Oral presentation at WCOF 2020


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Flaxseed’s health benefits are attributed to high levels of alpha linolenic acid (ALA), soluble fibre and lignans (mainly secoisolariciresinol diglycoside (SDG)). However, flaxseed also contains vitamin B6 antagonists (linatine, 1-amino D-proline) and cyanogenic glycosides (linustatin, neolinustatin). Our clinical trial found that consumption of 20g and 30g ground flaxseed negatively affected B6 status providing an impetus to determine if the beneficial bioactives can be separated from the anti-nutrients to produce real health benefits. We postulated that if the health promoting bioactives (fibre, SDG) are concentrated in the hull, while the anti-nutrients (linatine, cyanogenic glycosides) are concentrated in the meal, de-hulling would separate the two. We evaluated ground flaxseed (n=4), Flax50 (50% de-hulled, n=4), Flax70 (70% de-hulled, n=4), and hull (n=1) for: cyanogenic glycosides as hydrogen cyanide (HCN)-equivalents by GC-MS; linatine by NMR; ALA by GC; SDG by HPLC; fibre using AOAC 2011.25.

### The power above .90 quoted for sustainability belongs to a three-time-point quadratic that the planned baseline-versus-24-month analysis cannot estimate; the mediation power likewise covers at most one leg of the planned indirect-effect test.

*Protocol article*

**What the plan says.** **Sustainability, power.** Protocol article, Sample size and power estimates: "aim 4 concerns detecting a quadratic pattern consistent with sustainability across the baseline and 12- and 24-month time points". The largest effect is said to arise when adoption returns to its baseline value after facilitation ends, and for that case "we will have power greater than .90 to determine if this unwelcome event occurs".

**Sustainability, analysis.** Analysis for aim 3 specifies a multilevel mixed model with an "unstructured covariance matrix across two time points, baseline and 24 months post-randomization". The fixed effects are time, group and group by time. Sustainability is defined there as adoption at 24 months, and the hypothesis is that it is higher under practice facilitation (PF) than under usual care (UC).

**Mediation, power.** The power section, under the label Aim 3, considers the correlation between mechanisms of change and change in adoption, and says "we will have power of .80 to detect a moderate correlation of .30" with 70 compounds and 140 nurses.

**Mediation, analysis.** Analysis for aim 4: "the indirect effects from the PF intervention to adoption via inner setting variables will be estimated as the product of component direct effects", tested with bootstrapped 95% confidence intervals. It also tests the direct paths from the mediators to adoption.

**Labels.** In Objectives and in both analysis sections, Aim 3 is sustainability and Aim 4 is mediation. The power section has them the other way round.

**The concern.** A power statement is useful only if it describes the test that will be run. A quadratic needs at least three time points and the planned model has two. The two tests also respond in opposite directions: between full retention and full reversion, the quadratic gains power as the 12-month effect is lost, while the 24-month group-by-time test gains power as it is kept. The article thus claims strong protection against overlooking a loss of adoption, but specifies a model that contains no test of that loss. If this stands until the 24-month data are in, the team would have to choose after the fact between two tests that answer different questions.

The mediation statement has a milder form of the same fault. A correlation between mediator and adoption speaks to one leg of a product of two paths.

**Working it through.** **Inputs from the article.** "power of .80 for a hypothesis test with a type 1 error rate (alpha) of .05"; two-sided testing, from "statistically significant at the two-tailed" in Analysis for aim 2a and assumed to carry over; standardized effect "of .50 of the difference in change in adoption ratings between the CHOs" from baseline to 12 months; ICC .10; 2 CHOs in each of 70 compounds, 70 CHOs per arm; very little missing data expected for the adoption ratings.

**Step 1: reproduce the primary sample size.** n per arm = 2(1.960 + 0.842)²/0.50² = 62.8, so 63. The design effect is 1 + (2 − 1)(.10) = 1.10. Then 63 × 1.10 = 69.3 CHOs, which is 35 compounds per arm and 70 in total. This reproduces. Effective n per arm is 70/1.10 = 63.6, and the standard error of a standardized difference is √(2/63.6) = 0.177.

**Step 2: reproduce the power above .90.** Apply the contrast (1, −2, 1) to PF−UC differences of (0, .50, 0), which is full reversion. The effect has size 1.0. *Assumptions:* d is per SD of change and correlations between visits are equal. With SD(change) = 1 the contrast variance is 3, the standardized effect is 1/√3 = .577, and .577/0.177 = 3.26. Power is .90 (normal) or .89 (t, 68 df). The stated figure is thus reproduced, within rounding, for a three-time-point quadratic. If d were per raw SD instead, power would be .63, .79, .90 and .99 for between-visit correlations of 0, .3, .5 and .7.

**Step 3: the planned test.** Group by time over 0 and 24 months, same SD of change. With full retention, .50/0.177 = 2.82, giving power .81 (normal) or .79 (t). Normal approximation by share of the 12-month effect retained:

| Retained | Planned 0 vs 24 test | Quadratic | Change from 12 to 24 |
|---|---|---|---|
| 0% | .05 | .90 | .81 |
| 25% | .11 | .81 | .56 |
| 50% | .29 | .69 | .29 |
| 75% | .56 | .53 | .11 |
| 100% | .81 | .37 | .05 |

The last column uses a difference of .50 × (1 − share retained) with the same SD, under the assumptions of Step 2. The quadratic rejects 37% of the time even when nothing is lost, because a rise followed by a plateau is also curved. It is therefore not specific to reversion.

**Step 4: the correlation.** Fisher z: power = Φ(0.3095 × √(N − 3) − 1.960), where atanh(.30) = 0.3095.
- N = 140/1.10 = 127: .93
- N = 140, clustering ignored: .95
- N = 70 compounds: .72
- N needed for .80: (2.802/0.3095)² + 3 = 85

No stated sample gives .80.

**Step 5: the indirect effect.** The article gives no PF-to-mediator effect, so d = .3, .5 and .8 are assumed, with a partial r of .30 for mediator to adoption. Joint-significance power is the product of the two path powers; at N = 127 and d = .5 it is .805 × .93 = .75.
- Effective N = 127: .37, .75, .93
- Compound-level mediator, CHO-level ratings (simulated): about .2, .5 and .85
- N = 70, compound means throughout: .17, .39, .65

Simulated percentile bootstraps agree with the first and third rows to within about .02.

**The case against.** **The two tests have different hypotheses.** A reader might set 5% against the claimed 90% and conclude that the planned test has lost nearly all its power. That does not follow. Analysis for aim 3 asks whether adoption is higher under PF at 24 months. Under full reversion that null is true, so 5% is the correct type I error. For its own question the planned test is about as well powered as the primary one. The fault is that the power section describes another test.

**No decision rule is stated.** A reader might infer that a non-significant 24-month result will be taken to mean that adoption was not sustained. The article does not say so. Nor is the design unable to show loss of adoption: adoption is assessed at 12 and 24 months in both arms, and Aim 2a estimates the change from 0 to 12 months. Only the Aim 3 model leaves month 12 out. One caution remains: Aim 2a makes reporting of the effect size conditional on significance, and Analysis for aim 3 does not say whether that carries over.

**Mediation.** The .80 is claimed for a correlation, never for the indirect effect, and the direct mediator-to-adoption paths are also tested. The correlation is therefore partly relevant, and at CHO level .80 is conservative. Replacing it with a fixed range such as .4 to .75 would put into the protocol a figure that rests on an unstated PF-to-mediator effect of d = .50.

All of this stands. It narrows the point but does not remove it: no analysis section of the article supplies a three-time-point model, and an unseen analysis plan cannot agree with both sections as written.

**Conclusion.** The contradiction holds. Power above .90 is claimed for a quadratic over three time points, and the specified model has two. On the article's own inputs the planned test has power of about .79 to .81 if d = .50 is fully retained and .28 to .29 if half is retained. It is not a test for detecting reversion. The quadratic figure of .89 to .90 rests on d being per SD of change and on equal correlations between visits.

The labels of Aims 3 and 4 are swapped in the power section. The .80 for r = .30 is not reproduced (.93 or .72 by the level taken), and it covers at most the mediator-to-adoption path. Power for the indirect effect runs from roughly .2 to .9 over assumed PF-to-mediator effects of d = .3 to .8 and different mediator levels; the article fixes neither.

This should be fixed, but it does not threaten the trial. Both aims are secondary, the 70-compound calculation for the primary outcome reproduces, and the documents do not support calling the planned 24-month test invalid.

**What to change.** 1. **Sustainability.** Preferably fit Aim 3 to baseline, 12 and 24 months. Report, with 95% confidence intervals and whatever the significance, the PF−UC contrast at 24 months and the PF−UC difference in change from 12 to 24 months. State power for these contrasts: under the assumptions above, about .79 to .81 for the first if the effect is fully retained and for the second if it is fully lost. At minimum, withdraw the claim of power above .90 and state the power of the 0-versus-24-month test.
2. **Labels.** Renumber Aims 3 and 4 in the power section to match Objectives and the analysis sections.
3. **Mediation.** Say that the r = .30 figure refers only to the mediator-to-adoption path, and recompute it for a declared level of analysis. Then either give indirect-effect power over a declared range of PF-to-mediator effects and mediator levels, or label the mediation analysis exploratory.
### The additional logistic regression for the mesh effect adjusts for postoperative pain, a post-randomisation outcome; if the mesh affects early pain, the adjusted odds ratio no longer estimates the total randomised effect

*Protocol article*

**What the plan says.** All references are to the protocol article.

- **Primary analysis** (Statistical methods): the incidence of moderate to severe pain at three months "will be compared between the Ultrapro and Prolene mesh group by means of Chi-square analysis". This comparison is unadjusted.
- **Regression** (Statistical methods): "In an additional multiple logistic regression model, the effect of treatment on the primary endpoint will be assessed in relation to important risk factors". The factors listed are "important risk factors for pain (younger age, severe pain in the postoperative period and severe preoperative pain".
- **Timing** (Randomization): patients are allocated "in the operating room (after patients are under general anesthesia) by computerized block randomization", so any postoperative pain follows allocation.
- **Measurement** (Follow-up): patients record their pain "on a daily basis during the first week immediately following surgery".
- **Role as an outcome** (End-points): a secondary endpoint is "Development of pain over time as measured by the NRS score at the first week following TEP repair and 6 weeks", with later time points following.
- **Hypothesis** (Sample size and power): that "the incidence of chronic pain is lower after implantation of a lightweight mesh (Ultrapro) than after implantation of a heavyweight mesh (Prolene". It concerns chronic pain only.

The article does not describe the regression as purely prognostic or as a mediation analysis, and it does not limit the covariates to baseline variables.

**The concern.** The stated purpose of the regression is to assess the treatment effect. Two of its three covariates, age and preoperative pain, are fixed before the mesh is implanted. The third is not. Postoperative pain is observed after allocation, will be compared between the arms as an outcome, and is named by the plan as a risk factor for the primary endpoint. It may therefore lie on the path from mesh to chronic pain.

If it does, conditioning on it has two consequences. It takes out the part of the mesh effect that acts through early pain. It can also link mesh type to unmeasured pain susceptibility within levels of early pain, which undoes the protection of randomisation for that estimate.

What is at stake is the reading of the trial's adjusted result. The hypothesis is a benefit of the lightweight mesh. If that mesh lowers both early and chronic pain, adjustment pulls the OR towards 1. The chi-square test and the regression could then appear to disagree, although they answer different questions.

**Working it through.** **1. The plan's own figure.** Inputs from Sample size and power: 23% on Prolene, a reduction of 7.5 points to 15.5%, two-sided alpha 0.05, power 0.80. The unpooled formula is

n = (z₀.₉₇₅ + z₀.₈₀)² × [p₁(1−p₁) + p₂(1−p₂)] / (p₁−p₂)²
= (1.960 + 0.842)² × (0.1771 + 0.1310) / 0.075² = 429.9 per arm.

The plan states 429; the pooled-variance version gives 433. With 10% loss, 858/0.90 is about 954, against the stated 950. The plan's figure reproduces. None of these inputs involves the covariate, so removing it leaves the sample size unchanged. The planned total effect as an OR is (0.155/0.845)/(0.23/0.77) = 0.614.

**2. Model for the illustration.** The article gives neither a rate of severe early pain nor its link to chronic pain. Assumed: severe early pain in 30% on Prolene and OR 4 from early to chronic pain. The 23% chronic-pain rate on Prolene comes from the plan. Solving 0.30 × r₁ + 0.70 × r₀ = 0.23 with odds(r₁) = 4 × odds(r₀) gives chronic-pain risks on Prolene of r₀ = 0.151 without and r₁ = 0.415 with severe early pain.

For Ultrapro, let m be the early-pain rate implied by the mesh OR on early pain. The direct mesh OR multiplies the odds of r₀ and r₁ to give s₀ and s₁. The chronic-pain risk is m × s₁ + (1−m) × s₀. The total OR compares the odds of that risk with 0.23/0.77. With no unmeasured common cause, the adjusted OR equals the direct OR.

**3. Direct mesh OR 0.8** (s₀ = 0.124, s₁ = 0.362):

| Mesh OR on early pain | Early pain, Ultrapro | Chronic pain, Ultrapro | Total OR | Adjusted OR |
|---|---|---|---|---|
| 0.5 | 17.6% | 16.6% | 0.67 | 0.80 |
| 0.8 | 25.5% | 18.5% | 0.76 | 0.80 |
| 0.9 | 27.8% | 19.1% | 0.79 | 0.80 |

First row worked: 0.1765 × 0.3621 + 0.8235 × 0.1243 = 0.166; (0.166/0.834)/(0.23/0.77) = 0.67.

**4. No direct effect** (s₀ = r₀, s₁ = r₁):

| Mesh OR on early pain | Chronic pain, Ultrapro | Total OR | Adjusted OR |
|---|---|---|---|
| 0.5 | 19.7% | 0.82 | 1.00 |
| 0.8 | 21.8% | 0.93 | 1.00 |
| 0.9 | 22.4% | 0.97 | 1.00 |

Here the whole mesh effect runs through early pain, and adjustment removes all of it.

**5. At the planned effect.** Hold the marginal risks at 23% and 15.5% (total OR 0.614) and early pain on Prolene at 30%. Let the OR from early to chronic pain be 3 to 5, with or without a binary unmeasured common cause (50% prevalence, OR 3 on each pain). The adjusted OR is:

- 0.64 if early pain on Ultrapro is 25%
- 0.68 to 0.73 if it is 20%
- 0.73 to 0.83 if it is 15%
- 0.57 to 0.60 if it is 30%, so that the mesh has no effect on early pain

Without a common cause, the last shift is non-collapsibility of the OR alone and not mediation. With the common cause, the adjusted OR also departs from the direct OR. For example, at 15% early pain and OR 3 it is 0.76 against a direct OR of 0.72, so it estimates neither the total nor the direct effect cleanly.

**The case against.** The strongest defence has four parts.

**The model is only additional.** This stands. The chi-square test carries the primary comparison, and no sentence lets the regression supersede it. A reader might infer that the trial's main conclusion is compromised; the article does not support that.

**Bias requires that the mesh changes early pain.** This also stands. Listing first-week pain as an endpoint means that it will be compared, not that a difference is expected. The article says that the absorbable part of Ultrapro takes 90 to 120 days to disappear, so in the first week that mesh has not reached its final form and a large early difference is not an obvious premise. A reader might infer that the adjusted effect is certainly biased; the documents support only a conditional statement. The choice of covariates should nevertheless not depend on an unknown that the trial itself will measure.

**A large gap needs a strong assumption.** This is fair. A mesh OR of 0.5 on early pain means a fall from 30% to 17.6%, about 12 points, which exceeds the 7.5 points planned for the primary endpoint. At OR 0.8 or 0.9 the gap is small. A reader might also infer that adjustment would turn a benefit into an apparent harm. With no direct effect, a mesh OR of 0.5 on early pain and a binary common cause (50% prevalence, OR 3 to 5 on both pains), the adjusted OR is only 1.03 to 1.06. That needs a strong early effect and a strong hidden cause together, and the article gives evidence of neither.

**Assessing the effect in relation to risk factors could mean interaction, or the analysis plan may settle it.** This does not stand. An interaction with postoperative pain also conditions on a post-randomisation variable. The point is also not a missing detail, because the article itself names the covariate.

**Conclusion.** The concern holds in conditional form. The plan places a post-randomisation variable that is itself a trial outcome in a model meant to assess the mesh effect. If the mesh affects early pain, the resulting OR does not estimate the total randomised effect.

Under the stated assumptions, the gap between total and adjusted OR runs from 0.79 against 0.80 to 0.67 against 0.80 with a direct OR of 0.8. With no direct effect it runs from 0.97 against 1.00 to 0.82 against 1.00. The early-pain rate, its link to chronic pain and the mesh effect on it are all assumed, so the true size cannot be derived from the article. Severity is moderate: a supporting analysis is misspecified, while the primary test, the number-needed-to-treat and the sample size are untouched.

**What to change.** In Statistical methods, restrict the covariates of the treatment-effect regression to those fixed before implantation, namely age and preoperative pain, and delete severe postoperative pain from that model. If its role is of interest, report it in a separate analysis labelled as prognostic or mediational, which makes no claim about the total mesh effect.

Hulls had 60% and 73% higher levels of HCN-equivalents, but 42% and 48% lower levels of linatine compared to Flax50 and Flax70, respectively. SDG levels were 360% and 753% higher and soluble fibre was 169% and 332% higher in hulls compared to Flax50 and Flax70, respectively. Oil (%) in hulls was 41 and 45% lower, but ALA (% of total fatty acids) was only 3% lower in hulls compared to de-hulled flax products.
Further processing (ie. Heating) may reduce the level of HCN-equivalents in the hull. Hulls should be tested in human feeding trials to determine if linatine has been lowered sufficiently to avoid health problems.

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